Among the dramatic, rocky landscapes of the southwest United States lies the last great North American fossil field: a striking area of plateaus and geological formations that has offered u some of the world’s most interesting specimens.
It is no less than “a palaeontologist’s dream come true,” according to Barry Albright from the University of North Florida, who has spent two decades working in and around the area of south-central Utah that was designated as the Grand Staircase-Escalante National Monument (GSENM) back in 1996 by then-President Bill Clinton.
“It’s absolutely staggering,” he says. “The whole of the Mesozoic is exposed out there. Triassic, Jurassic, Cretaceous, but particularly the late Cretaceous.
Basically, you’ve got almost a continuous sequence from rocks that represent about 95 million years ago up to about 72 million.”
But things could be about to take a turn for the worse. In late 2017, current President Donald Trump ordered that the protected area be slashed from the original 728,000 hectares to just 406,240. Mining and fracking companies are poised and eager to move onto the newly freed-up land.
Scientists have already been pushed off private land in the US by so-called commercial palaeontologists, who sell fossils at trade shows and to the highest bidder. New oil and gas extraction and mining would ruin even more resources scientists have yet to discover.
The loss to science, to museums and to the general public would be incalculable, Albright says. David Polly, from Indiana University, the immediate past president of the Society of Vertebrate Palaeontologists, is equally worried.
“A national monument is something that is established specifically to conserve resources that are historical or architecturally or scientifically important.
It adds literal, physical protection,” he says. “All the Triassic has been cut out and a lot of the earlier half of the Cretaceous has been cut out.”
What remains, he says, is “a fundamentally different half”.
Polly estimates that at least a third of the finds over the past 20 years in the GSENM would never have been discovered if it weren’t for the designation.
One of the major concerns among the palaeontological community is a perceived conflict of interest on the part of the Bureau of Land Management (BLM), the federal body that manages both the GSENM and the excised area, now called the Kenab-Escalante Planning Area (KEPA). One of its duties is to oversee the lease of millions of hectares of public land to oil and gas companies.
BLM is in the process of developing a new management plan. Although that usually takes years, the final draft is expected out this northern spring. There will be a public comment period before it is made into law.
The Society of Vertebrate Palaeontologists isn’t waiting around to see what happens, however. It is suing the Trump administration, asserting that it is illegal for a president to remove monument protections.
Other environmental and outdoor groups have also sued. The court has ruled against a government motion to dismiss the consolidated case, and proceedings are expected to continue sometime this year.
One of the key areas no longer protected by a smaller GSENM is the Tropic Shale, which is home to a prehistoric ocean. It captured a slew of extinctions when the ocean turned anoxic – prehistoric sharks, plesiosaurs and turtles suddenly died and were stuck, preserved, and petrified in the sandy bottom.
“Practically everything we yank out of there is new to science,” Albright says. “The most common –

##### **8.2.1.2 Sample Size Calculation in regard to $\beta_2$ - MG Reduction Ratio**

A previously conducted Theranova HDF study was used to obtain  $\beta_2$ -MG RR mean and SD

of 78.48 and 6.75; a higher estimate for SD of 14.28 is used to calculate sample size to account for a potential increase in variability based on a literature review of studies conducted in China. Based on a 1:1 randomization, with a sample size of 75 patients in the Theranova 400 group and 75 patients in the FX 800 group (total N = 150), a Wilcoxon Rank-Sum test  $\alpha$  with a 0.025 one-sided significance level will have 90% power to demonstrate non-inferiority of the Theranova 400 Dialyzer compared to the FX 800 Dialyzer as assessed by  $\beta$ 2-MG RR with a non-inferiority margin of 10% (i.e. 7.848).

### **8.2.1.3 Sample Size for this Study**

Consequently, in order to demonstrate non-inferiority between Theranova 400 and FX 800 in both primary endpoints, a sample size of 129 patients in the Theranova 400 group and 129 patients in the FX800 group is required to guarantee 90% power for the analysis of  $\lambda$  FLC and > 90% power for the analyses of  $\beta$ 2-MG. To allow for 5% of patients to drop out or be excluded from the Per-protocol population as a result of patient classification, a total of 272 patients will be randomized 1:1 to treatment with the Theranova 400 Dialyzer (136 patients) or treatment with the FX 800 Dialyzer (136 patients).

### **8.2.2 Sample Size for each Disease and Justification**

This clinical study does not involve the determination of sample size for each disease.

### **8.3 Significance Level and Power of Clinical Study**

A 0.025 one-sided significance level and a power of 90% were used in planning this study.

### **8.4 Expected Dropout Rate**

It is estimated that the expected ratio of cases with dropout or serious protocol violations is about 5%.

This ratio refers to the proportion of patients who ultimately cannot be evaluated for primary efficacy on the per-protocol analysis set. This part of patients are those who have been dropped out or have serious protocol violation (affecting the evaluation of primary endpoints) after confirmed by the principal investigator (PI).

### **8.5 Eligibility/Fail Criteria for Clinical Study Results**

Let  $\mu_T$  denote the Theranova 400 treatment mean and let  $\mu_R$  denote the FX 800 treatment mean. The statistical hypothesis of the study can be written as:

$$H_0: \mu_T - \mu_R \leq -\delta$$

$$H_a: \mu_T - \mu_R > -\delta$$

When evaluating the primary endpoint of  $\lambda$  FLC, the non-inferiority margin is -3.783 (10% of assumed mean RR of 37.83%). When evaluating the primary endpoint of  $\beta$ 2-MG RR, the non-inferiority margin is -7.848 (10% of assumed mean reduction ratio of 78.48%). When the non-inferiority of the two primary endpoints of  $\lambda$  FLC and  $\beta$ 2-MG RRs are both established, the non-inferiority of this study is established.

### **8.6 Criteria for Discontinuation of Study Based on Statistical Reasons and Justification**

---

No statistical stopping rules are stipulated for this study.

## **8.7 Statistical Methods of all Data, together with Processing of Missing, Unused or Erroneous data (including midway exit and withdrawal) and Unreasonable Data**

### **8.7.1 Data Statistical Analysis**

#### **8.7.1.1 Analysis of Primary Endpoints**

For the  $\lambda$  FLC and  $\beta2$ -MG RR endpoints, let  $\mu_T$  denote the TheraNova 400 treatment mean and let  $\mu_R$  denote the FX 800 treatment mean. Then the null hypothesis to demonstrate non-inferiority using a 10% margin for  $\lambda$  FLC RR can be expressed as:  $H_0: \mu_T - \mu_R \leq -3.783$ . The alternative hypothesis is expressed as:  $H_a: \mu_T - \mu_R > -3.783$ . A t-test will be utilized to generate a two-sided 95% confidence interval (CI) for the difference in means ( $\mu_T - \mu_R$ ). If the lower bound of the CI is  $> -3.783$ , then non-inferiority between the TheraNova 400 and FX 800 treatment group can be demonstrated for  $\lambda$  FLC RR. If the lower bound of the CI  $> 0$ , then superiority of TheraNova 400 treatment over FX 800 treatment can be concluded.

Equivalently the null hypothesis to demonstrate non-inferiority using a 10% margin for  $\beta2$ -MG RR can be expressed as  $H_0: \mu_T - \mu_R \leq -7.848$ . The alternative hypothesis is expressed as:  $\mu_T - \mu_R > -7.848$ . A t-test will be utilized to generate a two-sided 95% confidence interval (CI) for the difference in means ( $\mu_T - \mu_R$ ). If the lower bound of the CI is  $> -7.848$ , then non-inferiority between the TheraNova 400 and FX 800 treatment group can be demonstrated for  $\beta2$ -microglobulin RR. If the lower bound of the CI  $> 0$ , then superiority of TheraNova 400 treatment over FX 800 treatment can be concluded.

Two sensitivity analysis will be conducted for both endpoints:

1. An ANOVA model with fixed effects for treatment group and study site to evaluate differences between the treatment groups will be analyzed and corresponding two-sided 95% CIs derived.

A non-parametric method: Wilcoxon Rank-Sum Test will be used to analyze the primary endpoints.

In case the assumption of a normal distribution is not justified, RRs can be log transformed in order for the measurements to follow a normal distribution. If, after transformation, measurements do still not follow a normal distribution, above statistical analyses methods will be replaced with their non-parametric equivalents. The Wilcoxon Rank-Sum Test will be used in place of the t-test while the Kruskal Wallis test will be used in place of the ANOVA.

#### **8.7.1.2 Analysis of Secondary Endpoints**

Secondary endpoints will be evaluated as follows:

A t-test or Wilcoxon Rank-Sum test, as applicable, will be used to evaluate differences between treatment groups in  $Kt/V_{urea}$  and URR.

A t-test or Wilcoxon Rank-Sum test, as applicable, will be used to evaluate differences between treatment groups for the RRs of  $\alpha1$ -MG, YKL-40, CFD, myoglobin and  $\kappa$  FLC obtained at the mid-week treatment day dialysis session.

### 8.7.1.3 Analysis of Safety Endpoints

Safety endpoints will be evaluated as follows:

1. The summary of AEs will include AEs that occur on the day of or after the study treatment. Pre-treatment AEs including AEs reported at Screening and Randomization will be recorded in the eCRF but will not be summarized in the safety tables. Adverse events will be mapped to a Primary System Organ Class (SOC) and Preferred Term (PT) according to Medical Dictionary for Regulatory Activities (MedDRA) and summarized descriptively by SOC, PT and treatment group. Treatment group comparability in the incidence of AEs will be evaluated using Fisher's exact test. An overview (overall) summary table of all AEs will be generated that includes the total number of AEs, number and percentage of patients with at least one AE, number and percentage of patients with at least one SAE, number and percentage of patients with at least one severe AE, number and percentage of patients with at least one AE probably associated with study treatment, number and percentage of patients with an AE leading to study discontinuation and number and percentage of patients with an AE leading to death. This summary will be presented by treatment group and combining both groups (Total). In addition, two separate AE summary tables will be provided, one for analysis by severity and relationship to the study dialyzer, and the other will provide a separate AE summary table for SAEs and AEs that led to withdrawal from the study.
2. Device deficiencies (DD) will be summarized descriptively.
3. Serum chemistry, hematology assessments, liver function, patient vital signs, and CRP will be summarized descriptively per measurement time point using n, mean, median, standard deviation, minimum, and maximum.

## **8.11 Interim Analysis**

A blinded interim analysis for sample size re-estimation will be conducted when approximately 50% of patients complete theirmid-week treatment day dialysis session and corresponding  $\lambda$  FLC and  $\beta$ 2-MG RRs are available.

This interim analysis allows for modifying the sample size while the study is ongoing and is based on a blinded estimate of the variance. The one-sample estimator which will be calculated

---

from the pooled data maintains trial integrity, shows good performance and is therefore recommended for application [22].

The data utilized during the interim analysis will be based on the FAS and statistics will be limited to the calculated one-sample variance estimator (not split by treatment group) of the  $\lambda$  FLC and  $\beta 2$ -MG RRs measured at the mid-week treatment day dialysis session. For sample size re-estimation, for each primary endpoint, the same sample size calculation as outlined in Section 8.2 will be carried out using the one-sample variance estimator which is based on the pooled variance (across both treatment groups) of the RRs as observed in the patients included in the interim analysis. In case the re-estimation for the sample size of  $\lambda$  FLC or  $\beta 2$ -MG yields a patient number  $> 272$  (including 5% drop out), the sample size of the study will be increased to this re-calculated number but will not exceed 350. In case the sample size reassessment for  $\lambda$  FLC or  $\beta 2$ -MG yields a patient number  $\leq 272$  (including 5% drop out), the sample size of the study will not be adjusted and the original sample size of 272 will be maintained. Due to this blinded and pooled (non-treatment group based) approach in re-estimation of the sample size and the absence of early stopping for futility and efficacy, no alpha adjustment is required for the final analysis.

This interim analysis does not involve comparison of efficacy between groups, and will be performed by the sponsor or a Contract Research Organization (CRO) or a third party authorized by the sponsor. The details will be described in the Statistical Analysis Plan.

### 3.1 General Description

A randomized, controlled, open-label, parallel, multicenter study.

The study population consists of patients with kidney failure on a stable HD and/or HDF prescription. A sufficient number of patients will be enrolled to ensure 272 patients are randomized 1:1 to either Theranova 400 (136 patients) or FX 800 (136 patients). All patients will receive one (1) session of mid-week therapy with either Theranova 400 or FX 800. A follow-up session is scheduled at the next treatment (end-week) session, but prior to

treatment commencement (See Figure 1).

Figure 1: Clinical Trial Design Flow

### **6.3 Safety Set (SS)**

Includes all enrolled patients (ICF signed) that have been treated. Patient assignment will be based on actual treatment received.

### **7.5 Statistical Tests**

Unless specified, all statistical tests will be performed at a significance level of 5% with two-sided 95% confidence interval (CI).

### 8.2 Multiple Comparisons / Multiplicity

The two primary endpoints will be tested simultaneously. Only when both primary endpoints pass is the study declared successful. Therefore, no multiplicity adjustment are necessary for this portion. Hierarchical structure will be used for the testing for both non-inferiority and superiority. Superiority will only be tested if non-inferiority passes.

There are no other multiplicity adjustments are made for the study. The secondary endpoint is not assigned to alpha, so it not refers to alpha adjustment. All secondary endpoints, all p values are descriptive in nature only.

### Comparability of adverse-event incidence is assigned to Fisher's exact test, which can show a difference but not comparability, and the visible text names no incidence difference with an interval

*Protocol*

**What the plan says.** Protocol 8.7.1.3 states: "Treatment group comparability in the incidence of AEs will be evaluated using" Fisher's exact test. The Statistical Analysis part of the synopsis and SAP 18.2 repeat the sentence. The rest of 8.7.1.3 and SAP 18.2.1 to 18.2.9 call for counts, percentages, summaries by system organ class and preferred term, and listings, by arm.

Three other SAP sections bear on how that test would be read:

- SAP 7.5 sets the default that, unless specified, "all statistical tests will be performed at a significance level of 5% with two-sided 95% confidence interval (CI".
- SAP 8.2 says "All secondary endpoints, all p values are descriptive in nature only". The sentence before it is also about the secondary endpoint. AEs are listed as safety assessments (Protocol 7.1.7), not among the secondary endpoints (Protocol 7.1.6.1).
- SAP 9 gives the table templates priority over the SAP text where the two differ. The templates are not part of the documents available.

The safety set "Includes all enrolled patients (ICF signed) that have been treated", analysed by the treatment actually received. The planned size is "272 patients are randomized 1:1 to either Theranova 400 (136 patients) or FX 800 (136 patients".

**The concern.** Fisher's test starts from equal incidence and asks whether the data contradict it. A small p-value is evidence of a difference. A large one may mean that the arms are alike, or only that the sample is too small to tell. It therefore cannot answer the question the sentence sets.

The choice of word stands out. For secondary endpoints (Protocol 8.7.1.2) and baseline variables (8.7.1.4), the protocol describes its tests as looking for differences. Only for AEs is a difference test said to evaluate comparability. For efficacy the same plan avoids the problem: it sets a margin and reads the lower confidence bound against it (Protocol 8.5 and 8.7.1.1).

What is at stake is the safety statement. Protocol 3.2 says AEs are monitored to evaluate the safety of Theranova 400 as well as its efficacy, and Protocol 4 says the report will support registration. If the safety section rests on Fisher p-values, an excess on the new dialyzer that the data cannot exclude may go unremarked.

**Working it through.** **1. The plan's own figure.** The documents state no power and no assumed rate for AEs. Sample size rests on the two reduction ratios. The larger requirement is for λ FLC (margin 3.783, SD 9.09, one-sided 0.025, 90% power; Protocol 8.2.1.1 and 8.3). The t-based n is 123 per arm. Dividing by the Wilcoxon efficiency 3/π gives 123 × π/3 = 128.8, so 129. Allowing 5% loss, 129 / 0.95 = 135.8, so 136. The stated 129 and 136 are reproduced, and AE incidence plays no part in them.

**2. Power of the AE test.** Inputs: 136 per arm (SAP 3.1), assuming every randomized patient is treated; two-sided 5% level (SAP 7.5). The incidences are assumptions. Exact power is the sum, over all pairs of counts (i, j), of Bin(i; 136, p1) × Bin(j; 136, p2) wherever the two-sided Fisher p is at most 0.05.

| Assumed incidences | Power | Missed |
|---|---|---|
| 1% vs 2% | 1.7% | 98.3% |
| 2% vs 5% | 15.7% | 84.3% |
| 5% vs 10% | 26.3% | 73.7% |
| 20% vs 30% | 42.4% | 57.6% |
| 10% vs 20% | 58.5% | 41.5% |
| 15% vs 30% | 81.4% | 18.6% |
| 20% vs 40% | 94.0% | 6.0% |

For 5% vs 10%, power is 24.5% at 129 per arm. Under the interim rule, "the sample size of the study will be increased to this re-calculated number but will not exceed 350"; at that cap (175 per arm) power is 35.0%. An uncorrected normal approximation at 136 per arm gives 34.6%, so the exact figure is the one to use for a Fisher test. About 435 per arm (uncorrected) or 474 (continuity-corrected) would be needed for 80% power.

though they are not common by any means – are the plesiosaurs”, a clade of amphibious reptiles that lived from about 203 to 66 million years ago.
Albright has been involved with the discovery of a few new species in the area, and he recalls in particular the day a colleague working on a plesiosaur excavation went for a lunchtime walk and returned holding “this really interesting-looking toe bone”.
It was clearly the bone of a land-dwelling dinosaur, but no-one was quite sure what a dinosaur was doing in the Tropic Shale. “So, we went to the site, and sure enough there are dinosaur bones eroding out of the hill,” Albright says.
The toe was from a therizinosaur, and it was a rare and exciting find in the US. Albright speculates that the animal died and floated out into the sea where it sank and petrified to become part of the historical record.
“Therizinosaurs weren’t supposed to be in North America. They were described from Mongolia, Eastern Asia,” he says. “All of a sudden we’ve got the most complete, late Cretaceous therizinosaur in North America. That was just crazy.”
While most of the ongoing digs in the GSENM will remain within the new boundaries, scientists are concerned that critical areas are being excised – land that hasn’t yet been explored and significant time periods.
The “national monument” designation allows researchers to access a stream of research funding, provides a palaeontologist to coordinate and oversee projects, and preserves scientific and historic resources. Joe Sertich, a vertebrate palaeontologist and curator of dinosaurs at the Denver Museum of Nature and Science, says all the sites his team is working on remain in the monument area, if only by a metre or so. That’s because he was one of those consulted by BLM during the drafting process for the new boundaries.
Unfortunately, capturing excavations happening at this very moment doesn’t consider future findings, and palaeontologists haven’t begun to cover the entire monument area. They started 20 years ago and have been expanding their search.
“We’ve slowly been working our way out,” says Sertich. “When they redrew the boundaries, they were trying to preserve the fossils, and they didn’t take into account that we haven’t expanded our search yet.”